• Living in Cyprus would be like a dream come true. Very interesting & informative. Some where you mention – Cyprus offers the stability of EU. Could you please elaborate what stability EU offers which is not there else where. Thnx.

  • Johannes, thanks, well done, I’m intrigued! I wonder how well you’ve done there in terms of establishing a network of friends; do you know your neighbors, do you find the shopkeepers and café staff are friendly? do people know each others’ names or is it just hello to strangers all the time? How do you rate the food, do chefs take pride in what they make?

  • Hello!
    I enjoyed reading you comments and tips.

    I have just set up a business in art and craft in Nicosia and would be great to meet like minded people. This is all new here for me so I am sure I’ll run into endless queries down the road. I’ll be often going to Polis area too so grabbing a coffee en route is an option too!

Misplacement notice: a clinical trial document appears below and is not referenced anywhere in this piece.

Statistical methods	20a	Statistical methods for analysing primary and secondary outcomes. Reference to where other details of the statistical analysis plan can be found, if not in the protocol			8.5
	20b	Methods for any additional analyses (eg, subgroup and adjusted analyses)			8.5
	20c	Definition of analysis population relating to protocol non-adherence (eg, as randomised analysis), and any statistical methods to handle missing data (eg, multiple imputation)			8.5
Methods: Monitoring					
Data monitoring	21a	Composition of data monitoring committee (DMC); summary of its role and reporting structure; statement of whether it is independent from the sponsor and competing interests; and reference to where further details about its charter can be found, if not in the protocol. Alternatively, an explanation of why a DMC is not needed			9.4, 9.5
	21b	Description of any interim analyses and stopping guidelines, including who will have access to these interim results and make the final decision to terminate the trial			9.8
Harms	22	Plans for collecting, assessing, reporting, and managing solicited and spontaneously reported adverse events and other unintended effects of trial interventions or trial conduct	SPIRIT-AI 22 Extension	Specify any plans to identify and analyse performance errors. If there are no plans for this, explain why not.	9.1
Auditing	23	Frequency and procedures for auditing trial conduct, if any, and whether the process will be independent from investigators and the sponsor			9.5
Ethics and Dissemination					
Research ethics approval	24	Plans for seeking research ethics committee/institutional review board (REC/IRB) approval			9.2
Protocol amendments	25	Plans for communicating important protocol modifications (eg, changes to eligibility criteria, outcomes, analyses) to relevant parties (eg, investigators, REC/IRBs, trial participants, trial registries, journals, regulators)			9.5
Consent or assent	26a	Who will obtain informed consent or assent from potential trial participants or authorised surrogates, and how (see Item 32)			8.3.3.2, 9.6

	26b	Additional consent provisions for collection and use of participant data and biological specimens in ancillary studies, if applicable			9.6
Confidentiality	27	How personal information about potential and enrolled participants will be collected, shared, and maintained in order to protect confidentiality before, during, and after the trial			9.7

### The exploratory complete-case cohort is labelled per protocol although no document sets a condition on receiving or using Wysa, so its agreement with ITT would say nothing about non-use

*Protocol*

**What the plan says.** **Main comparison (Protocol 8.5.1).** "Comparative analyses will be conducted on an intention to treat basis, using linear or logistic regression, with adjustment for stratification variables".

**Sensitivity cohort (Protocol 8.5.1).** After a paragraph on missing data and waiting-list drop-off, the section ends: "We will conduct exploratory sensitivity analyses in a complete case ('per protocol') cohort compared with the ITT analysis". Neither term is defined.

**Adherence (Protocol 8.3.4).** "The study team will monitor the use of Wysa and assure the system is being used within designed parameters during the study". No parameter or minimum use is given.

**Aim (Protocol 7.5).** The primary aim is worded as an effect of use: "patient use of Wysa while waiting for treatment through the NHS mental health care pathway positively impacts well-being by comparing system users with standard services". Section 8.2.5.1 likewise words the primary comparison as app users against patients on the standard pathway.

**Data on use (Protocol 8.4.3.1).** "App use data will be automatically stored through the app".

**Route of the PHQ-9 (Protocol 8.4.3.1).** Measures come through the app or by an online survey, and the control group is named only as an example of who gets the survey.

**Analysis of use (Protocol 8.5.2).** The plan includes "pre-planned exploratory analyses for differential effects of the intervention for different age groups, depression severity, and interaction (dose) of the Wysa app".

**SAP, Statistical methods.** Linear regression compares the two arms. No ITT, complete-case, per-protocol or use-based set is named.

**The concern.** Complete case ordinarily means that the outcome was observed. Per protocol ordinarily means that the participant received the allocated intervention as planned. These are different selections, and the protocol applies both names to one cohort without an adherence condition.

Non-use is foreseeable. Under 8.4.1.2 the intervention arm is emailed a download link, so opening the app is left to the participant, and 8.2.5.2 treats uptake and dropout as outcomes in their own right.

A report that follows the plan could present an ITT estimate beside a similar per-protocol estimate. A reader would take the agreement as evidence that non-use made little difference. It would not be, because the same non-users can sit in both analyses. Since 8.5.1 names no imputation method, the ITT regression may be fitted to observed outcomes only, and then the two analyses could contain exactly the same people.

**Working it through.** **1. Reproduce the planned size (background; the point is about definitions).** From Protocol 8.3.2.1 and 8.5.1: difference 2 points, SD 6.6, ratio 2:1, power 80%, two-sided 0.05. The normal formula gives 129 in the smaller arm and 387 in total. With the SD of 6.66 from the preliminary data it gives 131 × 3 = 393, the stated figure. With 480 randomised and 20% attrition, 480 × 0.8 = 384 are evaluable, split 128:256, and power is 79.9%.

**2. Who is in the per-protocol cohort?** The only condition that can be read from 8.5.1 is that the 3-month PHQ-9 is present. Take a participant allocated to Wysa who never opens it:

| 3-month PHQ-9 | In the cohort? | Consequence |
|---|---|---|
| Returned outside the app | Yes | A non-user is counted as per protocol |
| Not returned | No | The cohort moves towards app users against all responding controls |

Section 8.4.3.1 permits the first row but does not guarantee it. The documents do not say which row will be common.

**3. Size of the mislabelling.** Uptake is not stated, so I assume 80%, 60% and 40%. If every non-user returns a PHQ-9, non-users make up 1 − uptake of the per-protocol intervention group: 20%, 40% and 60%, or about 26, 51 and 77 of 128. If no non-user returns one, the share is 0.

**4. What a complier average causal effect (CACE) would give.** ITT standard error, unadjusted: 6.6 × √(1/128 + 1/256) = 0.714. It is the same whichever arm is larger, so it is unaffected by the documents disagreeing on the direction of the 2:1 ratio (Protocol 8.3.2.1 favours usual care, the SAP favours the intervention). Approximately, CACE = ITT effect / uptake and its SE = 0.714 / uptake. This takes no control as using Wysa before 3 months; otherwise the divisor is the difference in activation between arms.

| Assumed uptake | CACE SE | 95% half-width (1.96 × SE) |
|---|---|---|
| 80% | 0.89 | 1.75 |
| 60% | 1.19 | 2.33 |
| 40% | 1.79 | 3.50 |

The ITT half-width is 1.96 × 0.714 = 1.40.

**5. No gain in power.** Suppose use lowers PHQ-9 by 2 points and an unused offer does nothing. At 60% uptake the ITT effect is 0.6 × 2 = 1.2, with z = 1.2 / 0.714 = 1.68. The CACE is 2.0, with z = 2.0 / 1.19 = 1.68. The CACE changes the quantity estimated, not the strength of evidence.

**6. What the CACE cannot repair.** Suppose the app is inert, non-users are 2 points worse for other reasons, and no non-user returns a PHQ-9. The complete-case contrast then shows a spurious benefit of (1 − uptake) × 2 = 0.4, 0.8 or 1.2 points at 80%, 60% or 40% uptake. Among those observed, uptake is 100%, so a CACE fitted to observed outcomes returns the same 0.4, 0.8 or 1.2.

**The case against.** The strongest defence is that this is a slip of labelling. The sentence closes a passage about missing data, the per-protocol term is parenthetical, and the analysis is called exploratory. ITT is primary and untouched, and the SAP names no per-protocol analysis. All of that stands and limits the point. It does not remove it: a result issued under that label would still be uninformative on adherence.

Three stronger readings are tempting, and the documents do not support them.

• Great blog article. My Wife and I are US citizens, but considering investment and potentially living in Cyprus in our retirement in 3-5 years. We’re currently in early investigation, and considering a couple of investments in Northern Cyprus, particularly at the Caesar Resort near Trikomo. Our concern is that this is on the Turkish side, and we are not familiar with what it would be like to live in a primarily Muslim area as Christians.
    If you were to advise a brand new investor/potential resident, would you say that it is best to invest in the North or the South, and are real estate prices about the same?